Language

"Eggcorns" Are Language Mistakes That Somehow Still Make Sense

Not to get nitpicky and accusatory, but you've probably used a whole bunch of words incorrectly throughout your life. Are you a real trooper who's chomping at the bit? Ever made a statement for all intensive purposes? Had another thing coming? If you've used any of these phrases before, you're a full-fledged "eggcorner." No shame.

What's an Acorn, Anyway?

According to Merriam-Webster, an eggcorn is "a word or phrase that sounds like and is mistakenly used in a seemingly logical or plausible way for another word or phrase." An example is the classic phrase "all intents and purposes" and its common eggcorn, "all intensive purposes." Sure, it's not right, but is it really wrong?

This harmless language gaffe has been called a "slip of the ear": you hear it one way, and repeat it that way. Sometimes, the resulting eggcorn can be downright poetic: "hearbuds" instead of "earbuds," for example.

The origin of the eggcorn gets pretty meta, seeing as the word "eggcorn" is an eggcorn itself. In 2003, linguists on a blog called the Language Log were discussing the case of a woman who called acorns "eggcorns." The made-up term was incorrect, but still weirdly made logical sense: acorns are shaped a little like eggs, and are basically to trees what eggs are to chickens. And like kernels are a cob, acorns are small bits of a larger thing. Voila! Eggcorn! Why not? Had she called an acorn "rainstorm," it would've been labeled a mere malapropism. But "eggcorn" was delightfully different. British-American linguist Geoff Pullum then suggested that "if no suitable term already exists for cases like this, we should call them 'egg corns.'"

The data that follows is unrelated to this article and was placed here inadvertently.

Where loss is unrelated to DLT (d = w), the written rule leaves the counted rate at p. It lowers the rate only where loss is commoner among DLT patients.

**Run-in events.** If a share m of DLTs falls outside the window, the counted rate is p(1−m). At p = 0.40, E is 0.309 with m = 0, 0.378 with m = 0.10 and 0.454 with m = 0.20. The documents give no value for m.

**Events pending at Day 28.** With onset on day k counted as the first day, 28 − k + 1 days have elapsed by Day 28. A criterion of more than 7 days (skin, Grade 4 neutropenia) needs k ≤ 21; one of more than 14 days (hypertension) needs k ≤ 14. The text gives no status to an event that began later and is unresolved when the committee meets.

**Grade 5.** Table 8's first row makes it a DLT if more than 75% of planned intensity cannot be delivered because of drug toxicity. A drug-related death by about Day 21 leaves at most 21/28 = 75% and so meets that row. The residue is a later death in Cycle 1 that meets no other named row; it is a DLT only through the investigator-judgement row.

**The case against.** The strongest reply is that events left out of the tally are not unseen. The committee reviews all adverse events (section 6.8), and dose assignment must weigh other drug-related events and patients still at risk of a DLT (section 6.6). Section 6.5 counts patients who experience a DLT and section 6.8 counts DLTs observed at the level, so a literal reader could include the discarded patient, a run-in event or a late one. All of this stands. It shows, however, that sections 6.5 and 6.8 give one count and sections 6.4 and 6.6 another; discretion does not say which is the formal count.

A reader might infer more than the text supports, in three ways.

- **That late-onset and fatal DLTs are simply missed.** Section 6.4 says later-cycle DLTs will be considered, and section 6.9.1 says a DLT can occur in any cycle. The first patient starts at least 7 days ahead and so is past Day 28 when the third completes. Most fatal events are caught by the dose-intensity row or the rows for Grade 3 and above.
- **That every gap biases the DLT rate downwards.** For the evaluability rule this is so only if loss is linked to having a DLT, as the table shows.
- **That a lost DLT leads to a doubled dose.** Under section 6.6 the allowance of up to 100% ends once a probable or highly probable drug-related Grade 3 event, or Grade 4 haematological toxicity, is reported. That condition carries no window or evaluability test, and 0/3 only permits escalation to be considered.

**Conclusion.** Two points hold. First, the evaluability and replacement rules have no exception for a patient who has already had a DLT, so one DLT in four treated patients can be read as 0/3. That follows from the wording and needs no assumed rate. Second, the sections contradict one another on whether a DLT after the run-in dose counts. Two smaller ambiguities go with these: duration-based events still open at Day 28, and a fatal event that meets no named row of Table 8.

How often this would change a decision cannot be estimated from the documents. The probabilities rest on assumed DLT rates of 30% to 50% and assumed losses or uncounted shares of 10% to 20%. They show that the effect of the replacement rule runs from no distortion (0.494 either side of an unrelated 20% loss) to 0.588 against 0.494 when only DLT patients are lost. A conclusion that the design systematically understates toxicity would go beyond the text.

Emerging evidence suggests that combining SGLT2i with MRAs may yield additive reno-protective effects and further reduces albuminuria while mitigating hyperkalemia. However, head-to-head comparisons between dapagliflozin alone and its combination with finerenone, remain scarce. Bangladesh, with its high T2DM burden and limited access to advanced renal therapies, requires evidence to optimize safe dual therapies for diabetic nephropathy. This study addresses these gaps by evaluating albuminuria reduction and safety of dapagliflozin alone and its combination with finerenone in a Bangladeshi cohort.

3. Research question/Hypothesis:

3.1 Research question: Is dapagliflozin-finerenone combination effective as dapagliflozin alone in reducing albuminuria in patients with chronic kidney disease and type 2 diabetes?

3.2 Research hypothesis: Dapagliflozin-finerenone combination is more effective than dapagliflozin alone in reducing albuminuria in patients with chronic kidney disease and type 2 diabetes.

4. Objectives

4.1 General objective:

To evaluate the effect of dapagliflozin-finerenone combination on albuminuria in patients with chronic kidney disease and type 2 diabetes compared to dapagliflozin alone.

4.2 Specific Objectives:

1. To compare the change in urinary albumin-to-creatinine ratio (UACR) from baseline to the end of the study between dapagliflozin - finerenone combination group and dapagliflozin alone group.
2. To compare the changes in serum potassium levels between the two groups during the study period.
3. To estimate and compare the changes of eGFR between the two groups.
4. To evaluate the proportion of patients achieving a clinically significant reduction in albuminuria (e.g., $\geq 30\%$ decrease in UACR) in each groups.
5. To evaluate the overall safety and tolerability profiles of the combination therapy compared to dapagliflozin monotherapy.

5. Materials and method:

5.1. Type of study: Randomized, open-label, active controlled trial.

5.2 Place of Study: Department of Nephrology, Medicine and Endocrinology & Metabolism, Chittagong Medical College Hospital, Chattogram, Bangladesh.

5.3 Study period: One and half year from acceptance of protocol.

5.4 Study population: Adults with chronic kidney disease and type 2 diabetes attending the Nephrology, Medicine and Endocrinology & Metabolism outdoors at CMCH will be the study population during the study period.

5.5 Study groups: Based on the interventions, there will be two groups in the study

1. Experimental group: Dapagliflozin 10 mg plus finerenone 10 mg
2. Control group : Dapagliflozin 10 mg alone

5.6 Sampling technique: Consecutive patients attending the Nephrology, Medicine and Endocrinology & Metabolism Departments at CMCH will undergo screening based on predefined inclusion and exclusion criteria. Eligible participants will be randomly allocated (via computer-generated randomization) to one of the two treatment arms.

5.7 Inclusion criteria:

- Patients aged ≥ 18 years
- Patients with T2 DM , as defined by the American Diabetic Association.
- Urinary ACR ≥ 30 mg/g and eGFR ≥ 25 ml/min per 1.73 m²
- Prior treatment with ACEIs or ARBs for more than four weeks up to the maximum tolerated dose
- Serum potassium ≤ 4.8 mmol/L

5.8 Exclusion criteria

This List Passes Mustard

It's very likely that some of the words and phrases you already use are eggcorns. Here are some common made language errors that still eggcorn-ily make the grade (the eggcorn is listed and the original, correct form is in parentheses):

  1. Chomping at the bit (champing at the bit)
  2. Real trooper (real trouper)
  3. All intensive purposes (all intents and purposes)
  4. Another thing coming (another think coming)
  5. Bad wrap (bad rap)
  6. Beckon call (beck and call)
  7. Butt naked (buck naked)
  8. Day in age (day and age)
  9. Deep-seeded (deep-seated)
  10. Doggy-dog (dog-eat-dog)
  11. Neck in neck (neck and neck)
  12. Jig-solve puzzle (jigsaw puzzle)
  13. Hell in a handbag (hell in a handbasket)
  14. Nip it in the butt (nip it in the bud)
  15. Pass mustard (pass muster)
  16. Platemats (placemats)
  17. Real goal-getter (real go-getter)
  18. Takes two to tangle (takes two to tango)

Keep the mixups going! Check out "The Ants Are My Friends: Misheard Lyrics, Malapropisms, Eggcorns, and Other Linguistic Gaffes." If you choose to make a purchase through that link, Curiosity will get a share of the sale.

Written by Joanie Faletto January 22, 2018